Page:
[Show abstract][Hide abstract] ABSTRACT:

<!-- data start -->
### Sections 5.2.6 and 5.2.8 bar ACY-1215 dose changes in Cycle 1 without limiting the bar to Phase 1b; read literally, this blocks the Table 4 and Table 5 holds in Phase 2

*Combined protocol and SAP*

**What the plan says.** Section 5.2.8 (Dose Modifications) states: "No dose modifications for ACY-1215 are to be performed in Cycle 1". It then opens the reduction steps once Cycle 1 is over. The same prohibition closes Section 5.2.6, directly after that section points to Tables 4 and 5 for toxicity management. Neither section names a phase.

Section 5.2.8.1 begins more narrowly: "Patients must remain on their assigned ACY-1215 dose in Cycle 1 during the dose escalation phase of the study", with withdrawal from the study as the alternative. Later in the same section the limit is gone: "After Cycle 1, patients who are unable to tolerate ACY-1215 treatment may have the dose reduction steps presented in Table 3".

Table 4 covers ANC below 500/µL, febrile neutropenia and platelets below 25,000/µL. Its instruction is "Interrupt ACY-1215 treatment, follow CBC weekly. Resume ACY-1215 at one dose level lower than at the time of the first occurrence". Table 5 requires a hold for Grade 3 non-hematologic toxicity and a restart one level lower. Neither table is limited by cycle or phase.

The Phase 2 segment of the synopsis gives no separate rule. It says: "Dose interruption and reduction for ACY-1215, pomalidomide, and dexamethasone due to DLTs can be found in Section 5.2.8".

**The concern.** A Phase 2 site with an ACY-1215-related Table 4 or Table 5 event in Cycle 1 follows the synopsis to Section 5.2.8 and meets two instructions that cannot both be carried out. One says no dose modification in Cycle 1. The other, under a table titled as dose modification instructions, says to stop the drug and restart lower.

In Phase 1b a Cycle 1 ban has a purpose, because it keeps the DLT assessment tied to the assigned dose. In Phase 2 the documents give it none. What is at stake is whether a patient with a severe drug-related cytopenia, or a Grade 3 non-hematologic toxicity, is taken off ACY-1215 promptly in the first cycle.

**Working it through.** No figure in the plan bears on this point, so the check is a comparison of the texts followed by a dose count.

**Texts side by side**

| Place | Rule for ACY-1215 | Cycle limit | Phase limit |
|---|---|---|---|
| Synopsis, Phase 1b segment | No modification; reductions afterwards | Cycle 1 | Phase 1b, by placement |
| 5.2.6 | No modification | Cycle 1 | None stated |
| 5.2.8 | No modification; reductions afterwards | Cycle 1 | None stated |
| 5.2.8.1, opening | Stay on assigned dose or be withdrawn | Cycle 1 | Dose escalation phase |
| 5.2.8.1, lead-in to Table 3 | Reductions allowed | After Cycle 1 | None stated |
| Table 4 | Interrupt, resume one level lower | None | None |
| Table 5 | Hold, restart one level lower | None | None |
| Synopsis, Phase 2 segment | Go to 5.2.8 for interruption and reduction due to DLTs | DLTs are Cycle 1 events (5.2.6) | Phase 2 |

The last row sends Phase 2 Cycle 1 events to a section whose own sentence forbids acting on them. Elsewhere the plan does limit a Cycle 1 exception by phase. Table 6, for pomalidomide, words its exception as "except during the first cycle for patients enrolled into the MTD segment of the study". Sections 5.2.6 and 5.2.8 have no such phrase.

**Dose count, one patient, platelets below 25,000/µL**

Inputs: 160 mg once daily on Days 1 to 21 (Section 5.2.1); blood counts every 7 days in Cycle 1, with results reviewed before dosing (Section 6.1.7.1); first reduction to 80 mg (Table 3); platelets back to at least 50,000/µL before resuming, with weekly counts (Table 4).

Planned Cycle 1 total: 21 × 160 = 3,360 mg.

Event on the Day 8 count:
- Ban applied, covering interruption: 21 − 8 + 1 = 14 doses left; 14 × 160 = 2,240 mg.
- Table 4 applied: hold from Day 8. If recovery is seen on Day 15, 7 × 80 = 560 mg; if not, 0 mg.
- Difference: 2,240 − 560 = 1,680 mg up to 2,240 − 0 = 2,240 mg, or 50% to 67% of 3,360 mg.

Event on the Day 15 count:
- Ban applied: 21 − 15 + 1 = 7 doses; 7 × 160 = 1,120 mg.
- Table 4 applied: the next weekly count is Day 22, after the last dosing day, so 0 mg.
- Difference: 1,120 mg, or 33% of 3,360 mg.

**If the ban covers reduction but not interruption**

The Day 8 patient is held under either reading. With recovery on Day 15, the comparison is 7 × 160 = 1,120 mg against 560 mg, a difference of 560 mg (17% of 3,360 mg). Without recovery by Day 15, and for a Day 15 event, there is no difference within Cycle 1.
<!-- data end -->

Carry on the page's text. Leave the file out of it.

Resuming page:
Malaria is transmitted through the bite of an infected mosquito that deposits Plasmodium sporozoites under the skin. These sporozoites migrate from the skin into the circulation and then enter the liver to start a new infection inside hepatocytes. Sporozoites have the capacity to traverse mammalian cells. They breach their membranes and migrate through their cytosol. This process is required for infection of the liver and triggers the exposure of adhesive proteins in the apical end of sporozoites, a process that facilitates invasion of hepatocytes. We found that elevations of cAMP inside sporozoites mediate the exposure of adhesive proteins and therefore the infection process. Mutant sporozoites that do not express adenylyl cyclase, the enzyme that synthesizes cAMP, are not able to expose the adhesive proteins and their infectivity is reduced by half. Reinsertion of adenylyl cyclase gene in the mutant sporozoites recovers their capacity to expose adhesive proteins and to infect hepatocytes, confirming the specific role of this protein in infection. These results demonstrate the importance of cAMP and the exposure of adhesive proteins in sporozoites, but also show that Plasmodium sporozoites have other mechanisms to invade host hepatocytes that are not inhibited in the mutant parasites.